MARINE CORPS AIR GROUND COMBAT CENTER TWENTYNINE PALMS, Calif. --
Military marriages are unique. Often times, Marines and their spouses face obstacles that conventional couples may never have to worry about.
One of the biggest challenges is distance and long deployments. Having your loved one and partner in raising your children, on the other side of the world in harm’s way, can take a toll on emotions and disrupts the everyday routine.
After so long apart, the time together at home can also negatively impact those relationships if families aren’t prepared to handle a combat-hardened version of their loved ones.
“With the right resources, knowledge and support, it doesn’t have to be overwhelming,” said Andrea Tatayon, Family Readiness Officer, 3rd Battalion, 7th Marine Regiment. “As a FRO, it’s our job to provide Marines and their families with tools to succeed as a family, especially after deployment.”
Every unit has a FRO whose responsibility is to ensure families have the tools needed to remain strong and function cohesively. They also direct families to other resources like the chaplains for counseling and family support, and mental health services.
Those groups share key advice with spouses who are going through deployments as the ones left behind.
One of the most important tools a couple can have is communication. The key is to communicate clearly and realistically, Tatayon said.
“Understand that sometimes when you’re talking to (your service member) on the phone, they may not express themselves the way they normally would,” Tatayon said.
“You also have to make sure you are communicating the things that you find important and not hold it in until they get back,” she added.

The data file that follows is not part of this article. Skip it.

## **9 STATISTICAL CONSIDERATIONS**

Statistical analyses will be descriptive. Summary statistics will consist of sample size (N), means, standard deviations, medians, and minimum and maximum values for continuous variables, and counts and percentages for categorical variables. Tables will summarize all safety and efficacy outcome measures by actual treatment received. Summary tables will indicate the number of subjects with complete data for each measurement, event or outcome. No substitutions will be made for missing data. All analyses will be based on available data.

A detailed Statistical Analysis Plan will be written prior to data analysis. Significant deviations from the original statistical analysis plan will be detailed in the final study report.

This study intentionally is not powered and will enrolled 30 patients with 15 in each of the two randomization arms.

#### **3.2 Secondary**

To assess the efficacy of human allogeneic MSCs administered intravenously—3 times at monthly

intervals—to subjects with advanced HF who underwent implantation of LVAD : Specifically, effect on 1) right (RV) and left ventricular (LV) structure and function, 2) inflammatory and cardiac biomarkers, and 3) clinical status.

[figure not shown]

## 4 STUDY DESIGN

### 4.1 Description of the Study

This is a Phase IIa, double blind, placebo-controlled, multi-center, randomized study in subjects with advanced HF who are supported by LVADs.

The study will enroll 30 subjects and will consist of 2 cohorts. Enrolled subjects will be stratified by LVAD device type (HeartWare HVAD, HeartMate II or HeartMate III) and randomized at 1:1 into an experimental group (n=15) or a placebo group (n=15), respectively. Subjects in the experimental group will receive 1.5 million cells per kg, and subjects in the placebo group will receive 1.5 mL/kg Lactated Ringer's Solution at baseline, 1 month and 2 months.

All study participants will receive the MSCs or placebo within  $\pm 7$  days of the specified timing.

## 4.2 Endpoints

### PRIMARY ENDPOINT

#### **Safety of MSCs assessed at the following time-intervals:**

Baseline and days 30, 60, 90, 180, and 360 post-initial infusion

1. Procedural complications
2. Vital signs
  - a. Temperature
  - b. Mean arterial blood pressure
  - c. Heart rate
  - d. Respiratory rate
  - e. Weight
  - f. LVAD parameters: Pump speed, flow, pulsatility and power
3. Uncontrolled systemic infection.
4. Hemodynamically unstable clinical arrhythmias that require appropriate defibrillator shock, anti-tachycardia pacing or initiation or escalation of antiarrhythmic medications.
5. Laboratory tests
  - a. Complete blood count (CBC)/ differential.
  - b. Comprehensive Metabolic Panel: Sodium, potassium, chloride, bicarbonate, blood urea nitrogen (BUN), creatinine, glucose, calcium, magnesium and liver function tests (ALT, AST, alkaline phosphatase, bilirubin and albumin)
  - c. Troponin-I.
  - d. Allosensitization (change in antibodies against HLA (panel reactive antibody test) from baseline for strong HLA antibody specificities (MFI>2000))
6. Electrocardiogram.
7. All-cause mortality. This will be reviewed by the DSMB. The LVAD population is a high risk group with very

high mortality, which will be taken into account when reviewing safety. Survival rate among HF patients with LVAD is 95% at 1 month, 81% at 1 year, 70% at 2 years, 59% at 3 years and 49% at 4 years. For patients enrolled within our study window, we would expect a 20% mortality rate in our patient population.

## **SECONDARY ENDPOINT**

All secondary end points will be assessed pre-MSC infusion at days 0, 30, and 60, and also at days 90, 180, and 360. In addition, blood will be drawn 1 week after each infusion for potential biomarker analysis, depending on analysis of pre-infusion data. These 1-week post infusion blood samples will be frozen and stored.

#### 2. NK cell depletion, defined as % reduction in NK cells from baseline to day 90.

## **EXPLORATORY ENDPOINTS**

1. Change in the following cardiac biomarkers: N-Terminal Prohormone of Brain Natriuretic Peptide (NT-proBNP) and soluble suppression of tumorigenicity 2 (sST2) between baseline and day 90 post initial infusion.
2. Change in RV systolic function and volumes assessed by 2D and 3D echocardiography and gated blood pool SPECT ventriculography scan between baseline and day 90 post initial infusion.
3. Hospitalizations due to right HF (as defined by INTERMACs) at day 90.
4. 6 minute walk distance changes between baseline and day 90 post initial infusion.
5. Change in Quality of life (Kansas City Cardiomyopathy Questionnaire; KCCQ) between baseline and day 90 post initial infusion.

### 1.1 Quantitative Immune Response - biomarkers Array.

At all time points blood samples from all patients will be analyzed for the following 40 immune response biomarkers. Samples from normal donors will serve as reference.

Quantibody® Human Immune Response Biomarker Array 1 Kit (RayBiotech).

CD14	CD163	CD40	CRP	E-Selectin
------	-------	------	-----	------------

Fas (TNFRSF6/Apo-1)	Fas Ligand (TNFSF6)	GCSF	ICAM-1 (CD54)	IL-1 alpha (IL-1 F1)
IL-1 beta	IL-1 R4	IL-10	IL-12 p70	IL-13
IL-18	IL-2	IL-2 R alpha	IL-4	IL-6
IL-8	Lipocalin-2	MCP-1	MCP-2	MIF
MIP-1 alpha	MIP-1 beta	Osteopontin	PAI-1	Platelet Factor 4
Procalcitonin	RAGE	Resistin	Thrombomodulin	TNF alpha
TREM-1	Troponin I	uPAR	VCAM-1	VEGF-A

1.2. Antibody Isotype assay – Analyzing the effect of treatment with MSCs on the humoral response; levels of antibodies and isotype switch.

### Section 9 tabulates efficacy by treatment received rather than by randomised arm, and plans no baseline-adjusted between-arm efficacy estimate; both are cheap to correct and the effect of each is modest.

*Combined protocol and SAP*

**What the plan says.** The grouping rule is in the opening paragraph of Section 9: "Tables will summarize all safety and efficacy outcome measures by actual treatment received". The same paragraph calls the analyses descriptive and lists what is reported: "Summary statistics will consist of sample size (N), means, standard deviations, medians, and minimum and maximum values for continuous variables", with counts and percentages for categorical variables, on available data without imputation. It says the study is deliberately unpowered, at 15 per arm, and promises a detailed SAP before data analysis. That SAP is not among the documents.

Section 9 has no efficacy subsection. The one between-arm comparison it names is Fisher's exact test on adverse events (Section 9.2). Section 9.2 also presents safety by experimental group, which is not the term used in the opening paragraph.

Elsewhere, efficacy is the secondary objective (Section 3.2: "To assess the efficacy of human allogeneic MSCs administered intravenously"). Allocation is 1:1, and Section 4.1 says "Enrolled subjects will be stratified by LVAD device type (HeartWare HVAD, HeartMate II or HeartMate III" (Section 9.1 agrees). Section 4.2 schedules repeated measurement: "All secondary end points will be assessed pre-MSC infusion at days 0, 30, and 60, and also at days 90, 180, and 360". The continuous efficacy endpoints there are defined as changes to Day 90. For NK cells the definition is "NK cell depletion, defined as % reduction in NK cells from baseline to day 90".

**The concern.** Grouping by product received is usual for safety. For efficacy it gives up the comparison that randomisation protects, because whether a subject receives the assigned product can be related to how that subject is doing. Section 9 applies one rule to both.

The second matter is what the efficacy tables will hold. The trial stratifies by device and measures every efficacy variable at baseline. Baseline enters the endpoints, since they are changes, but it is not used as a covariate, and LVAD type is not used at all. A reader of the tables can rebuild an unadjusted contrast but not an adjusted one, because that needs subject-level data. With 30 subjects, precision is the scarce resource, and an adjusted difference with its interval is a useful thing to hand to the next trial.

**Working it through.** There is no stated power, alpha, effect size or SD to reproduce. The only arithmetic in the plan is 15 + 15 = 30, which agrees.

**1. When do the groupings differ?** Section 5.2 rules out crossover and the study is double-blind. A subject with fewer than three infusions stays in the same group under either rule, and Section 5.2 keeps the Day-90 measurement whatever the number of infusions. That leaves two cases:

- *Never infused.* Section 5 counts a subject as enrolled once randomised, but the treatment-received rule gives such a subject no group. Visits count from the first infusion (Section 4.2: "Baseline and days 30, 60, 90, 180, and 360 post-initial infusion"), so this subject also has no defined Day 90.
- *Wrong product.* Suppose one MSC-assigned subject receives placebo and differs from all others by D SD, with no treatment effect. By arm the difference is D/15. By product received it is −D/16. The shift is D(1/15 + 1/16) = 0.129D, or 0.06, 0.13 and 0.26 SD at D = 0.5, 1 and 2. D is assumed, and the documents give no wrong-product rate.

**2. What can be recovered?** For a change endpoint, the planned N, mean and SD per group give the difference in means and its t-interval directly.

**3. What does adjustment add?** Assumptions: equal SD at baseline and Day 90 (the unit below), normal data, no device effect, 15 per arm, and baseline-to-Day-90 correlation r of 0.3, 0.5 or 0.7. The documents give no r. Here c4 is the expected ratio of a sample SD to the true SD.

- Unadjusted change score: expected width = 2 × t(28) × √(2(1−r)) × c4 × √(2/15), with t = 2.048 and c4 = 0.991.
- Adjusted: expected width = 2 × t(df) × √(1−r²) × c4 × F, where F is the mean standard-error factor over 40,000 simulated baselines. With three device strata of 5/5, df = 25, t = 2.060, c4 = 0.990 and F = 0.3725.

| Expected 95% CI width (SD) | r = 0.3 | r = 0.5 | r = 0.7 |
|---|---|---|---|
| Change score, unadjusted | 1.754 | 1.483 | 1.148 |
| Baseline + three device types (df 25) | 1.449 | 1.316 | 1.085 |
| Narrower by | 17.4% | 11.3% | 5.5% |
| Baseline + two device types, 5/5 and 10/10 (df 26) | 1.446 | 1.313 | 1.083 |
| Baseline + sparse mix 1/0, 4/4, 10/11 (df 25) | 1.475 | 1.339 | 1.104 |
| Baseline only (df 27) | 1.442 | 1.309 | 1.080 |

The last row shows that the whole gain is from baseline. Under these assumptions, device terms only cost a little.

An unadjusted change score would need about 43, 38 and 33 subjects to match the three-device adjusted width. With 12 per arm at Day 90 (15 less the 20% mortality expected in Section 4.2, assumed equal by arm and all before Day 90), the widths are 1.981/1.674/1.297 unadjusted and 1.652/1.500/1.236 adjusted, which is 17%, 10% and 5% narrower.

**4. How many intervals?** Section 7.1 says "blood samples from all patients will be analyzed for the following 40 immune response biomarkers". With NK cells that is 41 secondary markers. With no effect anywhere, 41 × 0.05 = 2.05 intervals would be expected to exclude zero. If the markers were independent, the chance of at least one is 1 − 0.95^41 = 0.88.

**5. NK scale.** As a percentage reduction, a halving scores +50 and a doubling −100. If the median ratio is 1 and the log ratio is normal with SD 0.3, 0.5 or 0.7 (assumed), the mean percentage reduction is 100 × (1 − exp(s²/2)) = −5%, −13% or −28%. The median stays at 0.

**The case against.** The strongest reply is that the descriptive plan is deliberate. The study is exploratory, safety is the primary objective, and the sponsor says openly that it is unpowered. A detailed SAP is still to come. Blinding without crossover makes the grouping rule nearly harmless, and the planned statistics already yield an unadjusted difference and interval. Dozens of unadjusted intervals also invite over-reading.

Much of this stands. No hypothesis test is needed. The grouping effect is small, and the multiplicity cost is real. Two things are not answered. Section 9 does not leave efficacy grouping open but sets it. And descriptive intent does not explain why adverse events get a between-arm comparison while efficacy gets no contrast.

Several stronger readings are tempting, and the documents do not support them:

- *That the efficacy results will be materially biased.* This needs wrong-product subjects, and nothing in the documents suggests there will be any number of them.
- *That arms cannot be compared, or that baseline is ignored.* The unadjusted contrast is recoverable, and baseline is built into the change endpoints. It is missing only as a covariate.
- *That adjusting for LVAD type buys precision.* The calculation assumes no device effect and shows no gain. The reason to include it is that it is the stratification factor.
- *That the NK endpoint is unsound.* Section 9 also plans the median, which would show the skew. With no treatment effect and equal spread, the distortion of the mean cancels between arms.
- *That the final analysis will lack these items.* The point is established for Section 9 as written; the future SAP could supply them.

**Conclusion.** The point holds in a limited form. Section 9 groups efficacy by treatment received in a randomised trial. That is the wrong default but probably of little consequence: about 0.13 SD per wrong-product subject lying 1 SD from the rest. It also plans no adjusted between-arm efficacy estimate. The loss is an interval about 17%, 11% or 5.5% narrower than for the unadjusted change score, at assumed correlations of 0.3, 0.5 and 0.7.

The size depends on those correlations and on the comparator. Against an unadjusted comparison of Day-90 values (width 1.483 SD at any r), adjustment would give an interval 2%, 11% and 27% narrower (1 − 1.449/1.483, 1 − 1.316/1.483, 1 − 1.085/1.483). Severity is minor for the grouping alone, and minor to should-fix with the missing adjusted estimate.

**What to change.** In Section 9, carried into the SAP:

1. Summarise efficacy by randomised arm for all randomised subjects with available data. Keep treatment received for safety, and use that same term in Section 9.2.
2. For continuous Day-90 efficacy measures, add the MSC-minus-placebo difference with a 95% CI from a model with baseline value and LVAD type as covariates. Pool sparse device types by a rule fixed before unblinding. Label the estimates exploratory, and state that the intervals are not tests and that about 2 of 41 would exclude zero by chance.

Managing expectations of when a Marine or sailor returns from deployment is important as well, said Tatayon.
“Sometimes when a Marine comes home, almost everyone has this picture in their head of how their reunion will go,” said Perry Ford, Marine Corps Family Team Building director, Readiness Deployment Support Training. “It’s ok if it doesn’t go as planned.”
“Not everyone is going to want to go to Disneyland the day after they come back,” Tatayon said.
“That’s why we try to talk about what should realistically be expected when he returns,” she added.
Time and unique circumstances of war make people grow in different ways. Adjusting to changes takes time and patience. The responsibilities in the household also change when spouses return home.
“The family dynamic changed for an extended period of time and will need to adjust when husbands come home,” Tatayon said. “Maybe he wants to take back the responsibilities when he returns, or maybe he doesn’t. Maybe he won’t be ready to step into that parental role right away. It’s important to understand that this is completely normal.”
“Deployment can change people, both overseas and at home,” Ford said.
Being in a combat zone for an extended period of time is physically, mentally and emotionally taxing.
Taking lives, protecting the people you’re with, and the constant threat of enemy contact and death are all things that, in one way or another, will impact a man.
It’s the family members who know the individual Marine better than anyone else. They are the first line of defense when detecting if a Marine is mentally and emotionally in need.
Marines often have to put away their emotions in order to think clearly in the fog of war and survive. Often, they will not seek help on their own.
“With the right mindset and understanding, people can come out of deployment very successfully,” said Tatayon. “It can even make you stronger as a family.”
Every unit’s main concern for Marines and sailors returning home is their mental well being and how they will adjust to their return to society.